Not every functional RNA in modern cells can be considered a molecular relic from an RNA World. Some biochemical functions could be particularly well-suited for RNA to carry out, and therefore could have emerged more recently in evolution. Although the large self-splicing ribozymes could be direct descendants from the RNA World, splice-site recognition is easily achieved without proteins simply by using Watson-Crick base pairing. Also, phosphoester transfer is the most common reaction catalyzed by known ribozymes, implying that this reaction is quite easy for active sites made of RNA to catalyze. Although self-splicing ribozymes may have found use in an RNA World, modern self-splicing RNAs could have emerged later in evolution because they may represent a more refined answer than one involving site-specific cleavage and ligation reactions catalyzed by protein enzymes.
Similar points can be made  to support the hypothesis that some riboswitch classes are extremely ancient, while others are from a more recent vintage. Many of the known riboswitch classes respond to coenzymes or other fundamental metabolites that likely originated in the RNA World. Furthermore, some of these riboswitch classes are structurally complex, exceedingly widespread, and well-conserved in bacteria. Representatives of one of these common riboswitch classes that sense the coenzyme thiamin pyrophosphate are found in organisms from all three domains of life . In contrast, some riboswitches are small, exceedingly rare, and very narrowly distributed, implying that they may have emerged more recently in evolution.
Since riboswitches have evolved to selectively bind small molecules and frequently control the expression of critical metabolic pathways, it has proven possible to target riboswitches with metabolite analogs to artificially modulate gene expression and disrupt bacterial growth [19–23]. Furthermore, since the ligand-binding pockets of these RNAs must bind a compound that never changes in evolution, their core sequences are strikingly well conserved. Therefore, an analog that is designed to hit one riboswitch from a given class will likely also bind to the vast majority of the other representatives of the same class. The dearth of nucleotide diversity means that riboswitches challenged with an analog may not be able to avoid being misregulated because mutations to the binding pocket or elsewhere may prevent the natural metabolite from binding and triggering normal gene regulation.
From a drug development perspective, riboswitch vintage could be an important issue. Some of the most widespread riboswitches bind coenzymes that are essential for metabolism and they control the expression of genes whose protein products make or import more of the coenzyme. These riboswitches are candidate targets for more broad-spectrum antibiotics development. In contrast, although some of the rare riboswitch classes still sense important metabolites, their narrower distribution would permit the development only of narrow-spectrum drugs.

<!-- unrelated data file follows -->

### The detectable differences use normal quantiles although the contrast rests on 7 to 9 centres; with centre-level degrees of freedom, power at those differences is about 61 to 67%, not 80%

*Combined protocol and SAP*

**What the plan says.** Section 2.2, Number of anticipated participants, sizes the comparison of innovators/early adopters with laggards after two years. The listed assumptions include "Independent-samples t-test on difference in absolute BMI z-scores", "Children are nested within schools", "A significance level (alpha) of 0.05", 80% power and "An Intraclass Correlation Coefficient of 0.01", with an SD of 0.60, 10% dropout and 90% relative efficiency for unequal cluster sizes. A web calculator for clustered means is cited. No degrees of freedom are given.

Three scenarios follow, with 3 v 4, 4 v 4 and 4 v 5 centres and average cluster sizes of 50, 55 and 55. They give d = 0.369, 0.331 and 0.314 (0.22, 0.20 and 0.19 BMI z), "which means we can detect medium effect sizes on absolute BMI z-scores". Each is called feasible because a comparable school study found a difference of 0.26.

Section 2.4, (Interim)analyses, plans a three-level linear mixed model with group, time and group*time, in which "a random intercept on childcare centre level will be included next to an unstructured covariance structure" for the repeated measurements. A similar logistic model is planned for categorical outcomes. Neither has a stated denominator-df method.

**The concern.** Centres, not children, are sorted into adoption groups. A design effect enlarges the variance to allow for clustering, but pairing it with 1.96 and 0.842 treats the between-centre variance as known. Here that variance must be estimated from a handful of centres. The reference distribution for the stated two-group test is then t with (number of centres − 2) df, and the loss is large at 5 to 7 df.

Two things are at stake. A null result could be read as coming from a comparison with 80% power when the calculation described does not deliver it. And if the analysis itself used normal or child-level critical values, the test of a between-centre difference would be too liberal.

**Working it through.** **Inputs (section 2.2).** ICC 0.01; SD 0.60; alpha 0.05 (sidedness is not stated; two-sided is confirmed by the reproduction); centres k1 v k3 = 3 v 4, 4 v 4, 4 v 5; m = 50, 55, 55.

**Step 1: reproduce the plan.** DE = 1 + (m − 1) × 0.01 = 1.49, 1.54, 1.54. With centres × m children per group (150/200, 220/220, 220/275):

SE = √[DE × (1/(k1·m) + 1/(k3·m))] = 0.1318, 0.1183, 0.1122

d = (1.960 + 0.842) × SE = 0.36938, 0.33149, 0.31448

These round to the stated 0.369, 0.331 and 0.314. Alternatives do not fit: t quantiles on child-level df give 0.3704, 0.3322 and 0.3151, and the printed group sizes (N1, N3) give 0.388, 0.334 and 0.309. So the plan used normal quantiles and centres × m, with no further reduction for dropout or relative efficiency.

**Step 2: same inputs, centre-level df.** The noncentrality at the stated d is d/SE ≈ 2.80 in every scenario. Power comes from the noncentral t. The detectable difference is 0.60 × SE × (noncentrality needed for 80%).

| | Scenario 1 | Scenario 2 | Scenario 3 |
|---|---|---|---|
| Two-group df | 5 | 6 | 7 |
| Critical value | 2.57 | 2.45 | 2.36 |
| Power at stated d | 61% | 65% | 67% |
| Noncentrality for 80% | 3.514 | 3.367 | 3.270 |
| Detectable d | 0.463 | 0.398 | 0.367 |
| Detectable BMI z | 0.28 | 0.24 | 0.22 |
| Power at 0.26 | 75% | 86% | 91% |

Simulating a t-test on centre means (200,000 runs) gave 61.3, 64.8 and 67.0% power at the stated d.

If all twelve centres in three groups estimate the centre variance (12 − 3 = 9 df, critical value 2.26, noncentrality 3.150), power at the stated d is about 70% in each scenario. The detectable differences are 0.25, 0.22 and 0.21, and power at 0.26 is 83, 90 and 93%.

Furthermore, ancient riboswitches may have flourished through evolution in part because they have binding pockets that are difficult to trick with antimetabolites. Just as some modern bacteria produce metabolite analogs in an effort to kill their competitors, ancient organisms would have done the same and may have found the earliest riboswitch classes to be inviting targets. Constant assaults on riboswitches by competitor’s natural metabolite analogs would have favored the evolutionary survival of aptamers that are more exclusive at ligand binding. Alternatively, organisms under assault may use riboswitches in genetic circuits that are more tolerant of a competitor’s attempts to disrupt normal regulation.
At least one example of riboswitch-mediated chemical warfare appears to still persist. Roseoflavin, a natural analog of riboflavin that is biosynthesized by Streptomyces davawensis has been shown to repress gene expression controlled by riboswitches for the coenzyme flavin mononucleotide (FMN) [22, 23]. The added dimethylamino group present in roseoflavin is accommodated by space in the binding pocket of FMN riboswitches, and an atomic-resolution structure model for this RNA-ligand complex  reveals more opportunities to exploit this pocket with additional analog designs. Although younger riboswitches could be even more susceptible to targeting by analogs, even the ancient riboswitches appear to have binding pockets vulnerable to exploitation by drug developers.
Despite the fact that there are very few classes of drugs whose mode of action involves RNA binding, the widespread use of antibiotics that target ribosomes proves that structured RNAs can be a good target. Since riboswitches have naturally evolved to bind small molecules and control the expression of critical genes, they also appear to be tractable targets for drug development. Furthermore, the pace of novel non-coding RNA discovery is continuing to increase and therefore additional opportunities to broaden the list of RNA targets for future drug discovery programs seems likely.
Support for RNA science in the Breaker laboratory is received from the Howard Hughes Medical Institute and from grants supported by the National Institutes of Health.
The author is cofounder of BioRelix, a biotechnology company that is pursuing the development of antibiotics that target riboswitches.